BLOOMINGTON, Minn. — The Minnesota Department of Commerce said Thursday that biodiesel was not what caused a dozen school buses to malfunction in frigid temperatures the previous week.
“An independent investigation confirmed what we believed last week: When it gets to 20 degrees below zero in the Midwest, diesel engines have trouble operating unless they are properly maintained — whether or not they are using a biodiesel blend,” said Bill Walsh, communications director for the Minnesota Department of Commerce.
On Jan. 15, Bloomington Bus Co. began experiencing filter plugging on some of its school buses, which run on a B2 biodiesel blend. Twelve of the company’s 109 buses would start but only run for a short amount of time before the filters plugged and the buses stalled.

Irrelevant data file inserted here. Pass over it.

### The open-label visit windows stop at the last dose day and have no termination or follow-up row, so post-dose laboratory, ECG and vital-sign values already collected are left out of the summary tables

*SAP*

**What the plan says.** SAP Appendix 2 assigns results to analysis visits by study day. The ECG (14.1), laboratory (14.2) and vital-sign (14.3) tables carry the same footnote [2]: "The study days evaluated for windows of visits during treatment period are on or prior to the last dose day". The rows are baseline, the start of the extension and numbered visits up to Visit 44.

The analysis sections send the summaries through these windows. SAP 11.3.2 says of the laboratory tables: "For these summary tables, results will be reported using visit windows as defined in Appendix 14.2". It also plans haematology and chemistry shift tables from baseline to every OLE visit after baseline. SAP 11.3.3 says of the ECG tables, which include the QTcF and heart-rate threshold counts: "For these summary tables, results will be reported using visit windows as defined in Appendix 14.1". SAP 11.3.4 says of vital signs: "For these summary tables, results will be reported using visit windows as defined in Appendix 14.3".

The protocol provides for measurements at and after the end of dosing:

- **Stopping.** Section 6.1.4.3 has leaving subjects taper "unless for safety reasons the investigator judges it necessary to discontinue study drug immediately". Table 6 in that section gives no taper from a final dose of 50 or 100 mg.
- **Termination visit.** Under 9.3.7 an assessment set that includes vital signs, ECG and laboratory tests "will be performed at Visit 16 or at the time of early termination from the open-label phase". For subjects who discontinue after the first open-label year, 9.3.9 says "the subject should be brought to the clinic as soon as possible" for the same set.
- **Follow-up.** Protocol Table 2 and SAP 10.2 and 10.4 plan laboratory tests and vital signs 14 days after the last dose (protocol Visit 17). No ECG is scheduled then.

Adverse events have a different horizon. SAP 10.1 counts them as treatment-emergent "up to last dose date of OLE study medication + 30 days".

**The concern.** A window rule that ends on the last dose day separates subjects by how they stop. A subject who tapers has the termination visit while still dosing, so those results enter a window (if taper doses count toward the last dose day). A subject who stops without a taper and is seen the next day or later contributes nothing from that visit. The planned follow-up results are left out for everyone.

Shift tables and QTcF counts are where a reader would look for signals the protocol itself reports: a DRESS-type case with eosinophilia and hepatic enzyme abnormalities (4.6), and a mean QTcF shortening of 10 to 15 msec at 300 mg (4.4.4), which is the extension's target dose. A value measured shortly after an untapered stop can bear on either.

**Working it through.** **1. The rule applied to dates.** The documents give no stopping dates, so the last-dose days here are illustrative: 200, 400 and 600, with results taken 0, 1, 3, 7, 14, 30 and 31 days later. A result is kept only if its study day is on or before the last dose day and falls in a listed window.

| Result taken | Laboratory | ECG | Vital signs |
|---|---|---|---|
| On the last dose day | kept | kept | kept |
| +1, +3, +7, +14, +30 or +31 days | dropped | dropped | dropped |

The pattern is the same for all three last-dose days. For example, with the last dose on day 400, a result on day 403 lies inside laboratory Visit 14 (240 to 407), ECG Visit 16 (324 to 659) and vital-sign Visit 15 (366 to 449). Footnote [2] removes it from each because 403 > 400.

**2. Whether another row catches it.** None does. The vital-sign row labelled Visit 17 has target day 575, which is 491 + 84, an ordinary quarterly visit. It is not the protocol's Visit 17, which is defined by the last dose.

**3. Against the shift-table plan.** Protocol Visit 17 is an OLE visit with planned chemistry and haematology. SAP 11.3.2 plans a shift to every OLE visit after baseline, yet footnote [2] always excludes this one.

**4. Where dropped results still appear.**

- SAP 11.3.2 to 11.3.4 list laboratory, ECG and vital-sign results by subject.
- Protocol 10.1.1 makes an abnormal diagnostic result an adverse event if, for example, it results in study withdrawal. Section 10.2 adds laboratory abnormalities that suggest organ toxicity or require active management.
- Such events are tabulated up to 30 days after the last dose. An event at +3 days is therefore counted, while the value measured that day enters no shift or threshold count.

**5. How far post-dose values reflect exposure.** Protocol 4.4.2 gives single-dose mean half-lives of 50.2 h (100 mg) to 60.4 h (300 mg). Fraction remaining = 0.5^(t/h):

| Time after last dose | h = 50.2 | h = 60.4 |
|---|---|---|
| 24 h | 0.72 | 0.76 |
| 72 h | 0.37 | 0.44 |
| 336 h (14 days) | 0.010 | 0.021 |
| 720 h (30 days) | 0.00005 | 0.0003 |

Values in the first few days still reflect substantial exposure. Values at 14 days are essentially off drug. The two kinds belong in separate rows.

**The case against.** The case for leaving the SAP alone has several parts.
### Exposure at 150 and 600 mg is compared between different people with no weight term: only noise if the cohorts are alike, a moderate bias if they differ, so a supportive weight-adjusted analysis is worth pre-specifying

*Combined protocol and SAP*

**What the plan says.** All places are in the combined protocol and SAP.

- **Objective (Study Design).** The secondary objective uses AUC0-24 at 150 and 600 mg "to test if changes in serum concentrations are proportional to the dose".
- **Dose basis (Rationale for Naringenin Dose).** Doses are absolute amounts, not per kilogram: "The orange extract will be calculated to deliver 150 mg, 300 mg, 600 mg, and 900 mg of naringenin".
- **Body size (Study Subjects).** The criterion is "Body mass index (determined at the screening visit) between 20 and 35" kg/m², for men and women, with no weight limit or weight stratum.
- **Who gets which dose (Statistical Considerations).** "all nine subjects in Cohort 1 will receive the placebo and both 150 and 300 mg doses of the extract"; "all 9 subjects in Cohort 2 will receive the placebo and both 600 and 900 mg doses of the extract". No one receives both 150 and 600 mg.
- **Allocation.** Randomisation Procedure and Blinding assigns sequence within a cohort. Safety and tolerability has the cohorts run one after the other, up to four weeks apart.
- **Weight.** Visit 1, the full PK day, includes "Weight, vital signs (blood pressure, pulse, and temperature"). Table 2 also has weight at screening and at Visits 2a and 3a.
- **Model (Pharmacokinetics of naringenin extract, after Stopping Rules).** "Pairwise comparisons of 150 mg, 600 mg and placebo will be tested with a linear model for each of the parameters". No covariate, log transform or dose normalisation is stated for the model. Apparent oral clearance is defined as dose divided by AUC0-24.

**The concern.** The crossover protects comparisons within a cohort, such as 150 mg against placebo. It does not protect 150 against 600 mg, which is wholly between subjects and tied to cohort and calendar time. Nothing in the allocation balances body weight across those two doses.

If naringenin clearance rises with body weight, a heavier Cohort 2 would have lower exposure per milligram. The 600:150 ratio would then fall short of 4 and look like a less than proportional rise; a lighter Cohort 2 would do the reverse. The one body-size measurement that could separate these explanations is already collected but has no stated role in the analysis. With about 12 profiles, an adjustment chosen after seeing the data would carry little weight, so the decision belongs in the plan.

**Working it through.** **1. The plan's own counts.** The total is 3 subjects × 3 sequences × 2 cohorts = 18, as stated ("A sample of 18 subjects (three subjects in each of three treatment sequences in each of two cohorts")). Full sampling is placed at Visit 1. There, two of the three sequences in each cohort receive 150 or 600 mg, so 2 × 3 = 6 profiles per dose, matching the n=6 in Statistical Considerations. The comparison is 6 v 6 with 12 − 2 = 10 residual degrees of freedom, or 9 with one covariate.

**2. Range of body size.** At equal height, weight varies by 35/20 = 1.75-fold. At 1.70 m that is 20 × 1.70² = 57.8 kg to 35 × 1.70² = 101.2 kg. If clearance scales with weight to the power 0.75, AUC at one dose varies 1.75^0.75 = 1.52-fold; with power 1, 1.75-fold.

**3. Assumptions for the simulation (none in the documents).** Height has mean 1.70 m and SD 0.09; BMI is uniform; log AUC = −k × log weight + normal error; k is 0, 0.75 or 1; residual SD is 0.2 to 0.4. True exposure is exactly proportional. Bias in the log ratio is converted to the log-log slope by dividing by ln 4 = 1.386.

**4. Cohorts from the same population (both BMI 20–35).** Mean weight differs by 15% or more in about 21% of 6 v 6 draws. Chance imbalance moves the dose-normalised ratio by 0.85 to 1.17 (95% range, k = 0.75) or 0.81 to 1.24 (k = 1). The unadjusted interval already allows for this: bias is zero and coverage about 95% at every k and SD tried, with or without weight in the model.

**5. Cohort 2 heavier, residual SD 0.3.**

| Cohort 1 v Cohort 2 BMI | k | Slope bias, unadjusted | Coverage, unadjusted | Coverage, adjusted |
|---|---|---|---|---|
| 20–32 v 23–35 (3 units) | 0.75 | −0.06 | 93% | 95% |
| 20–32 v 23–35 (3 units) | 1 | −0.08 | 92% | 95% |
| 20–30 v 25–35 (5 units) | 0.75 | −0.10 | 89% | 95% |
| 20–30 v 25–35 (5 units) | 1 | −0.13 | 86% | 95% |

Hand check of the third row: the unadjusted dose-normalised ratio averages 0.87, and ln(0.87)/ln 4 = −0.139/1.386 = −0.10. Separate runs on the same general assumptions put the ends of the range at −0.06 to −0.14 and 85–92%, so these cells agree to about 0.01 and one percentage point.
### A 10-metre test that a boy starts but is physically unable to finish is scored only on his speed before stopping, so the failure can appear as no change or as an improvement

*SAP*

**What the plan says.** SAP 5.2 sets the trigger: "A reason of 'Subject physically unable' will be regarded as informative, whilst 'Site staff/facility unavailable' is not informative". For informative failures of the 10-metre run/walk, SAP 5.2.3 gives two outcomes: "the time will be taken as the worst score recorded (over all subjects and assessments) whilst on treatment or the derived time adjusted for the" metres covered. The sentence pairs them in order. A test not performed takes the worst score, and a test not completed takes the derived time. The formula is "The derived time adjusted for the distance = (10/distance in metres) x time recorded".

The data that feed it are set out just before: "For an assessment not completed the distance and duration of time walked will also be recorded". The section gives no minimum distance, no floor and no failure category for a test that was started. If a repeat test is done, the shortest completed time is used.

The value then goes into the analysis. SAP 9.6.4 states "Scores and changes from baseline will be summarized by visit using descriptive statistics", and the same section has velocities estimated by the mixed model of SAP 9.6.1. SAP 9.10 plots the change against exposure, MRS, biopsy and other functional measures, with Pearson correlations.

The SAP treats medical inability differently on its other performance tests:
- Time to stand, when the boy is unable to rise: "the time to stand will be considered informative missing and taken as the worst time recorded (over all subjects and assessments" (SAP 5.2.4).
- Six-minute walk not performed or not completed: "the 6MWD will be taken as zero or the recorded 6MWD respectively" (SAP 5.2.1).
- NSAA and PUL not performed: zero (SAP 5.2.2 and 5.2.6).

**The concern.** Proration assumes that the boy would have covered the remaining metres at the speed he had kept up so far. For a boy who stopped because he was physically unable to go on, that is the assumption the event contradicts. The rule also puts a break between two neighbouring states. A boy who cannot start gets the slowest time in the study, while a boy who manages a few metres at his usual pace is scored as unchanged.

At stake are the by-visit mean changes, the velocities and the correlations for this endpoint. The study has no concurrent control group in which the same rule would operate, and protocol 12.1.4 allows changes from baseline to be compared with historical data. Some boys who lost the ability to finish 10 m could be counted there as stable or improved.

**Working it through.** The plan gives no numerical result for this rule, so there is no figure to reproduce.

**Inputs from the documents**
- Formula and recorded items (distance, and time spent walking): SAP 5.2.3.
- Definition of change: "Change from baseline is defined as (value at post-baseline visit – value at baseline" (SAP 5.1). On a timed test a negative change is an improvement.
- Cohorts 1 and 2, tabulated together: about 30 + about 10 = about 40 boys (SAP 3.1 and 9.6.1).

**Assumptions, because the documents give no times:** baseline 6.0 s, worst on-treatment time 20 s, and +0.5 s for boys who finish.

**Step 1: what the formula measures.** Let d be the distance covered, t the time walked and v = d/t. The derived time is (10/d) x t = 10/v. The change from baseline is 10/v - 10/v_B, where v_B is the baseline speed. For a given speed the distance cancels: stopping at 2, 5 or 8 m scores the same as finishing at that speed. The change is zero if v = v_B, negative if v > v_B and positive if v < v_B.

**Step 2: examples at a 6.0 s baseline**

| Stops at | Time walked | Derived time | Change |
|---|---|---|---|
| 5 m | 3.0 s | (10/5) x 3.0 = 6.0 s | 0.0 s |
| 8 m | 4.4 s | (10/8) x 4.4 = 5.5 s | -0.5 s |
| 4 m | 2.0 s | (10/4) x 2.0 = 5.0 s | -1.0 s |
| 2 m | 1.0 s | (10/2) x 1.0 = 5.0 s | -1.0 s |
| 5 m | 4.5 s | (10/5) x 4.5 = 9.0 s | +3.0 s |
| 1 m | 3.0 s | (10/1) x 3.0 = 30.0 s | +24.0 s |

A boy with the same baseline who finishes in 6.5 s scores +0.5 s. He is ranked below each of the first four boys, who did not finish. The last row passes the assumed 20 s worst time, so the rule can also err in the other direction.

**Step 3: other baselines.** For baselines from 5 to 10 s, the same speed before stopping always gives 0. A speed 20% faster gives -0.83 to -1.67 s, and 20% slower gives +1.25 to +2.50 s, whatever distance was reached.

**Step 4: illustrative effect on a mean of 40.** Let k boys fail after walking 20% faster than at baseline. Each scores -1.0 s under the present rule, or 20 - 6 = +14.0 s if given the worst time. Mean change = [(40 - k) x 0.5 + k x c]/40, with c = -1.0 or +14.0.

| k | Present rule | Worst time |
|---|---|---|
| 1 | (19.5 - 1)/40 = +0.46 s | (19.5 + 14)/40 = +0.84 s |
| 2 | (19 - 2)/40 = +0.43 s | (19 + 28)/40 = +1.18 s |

An investigation conducted by MEG Corp. and paid for by the fuel supplier, Yokum Oil, analyzed the filters and found that components of diesel caused the malfunctions.
“We found that whatever was plugging the filters was not biodiesel, but a substance found in petroleum,” the MEG Corp. report said.
B2 is 98-percent petroleum diesel blended with 2-percent biodiesel. Minnesota requires diesel sold in the state to be at least a B2 blend.
No other school bus operators in the area reported similar problems.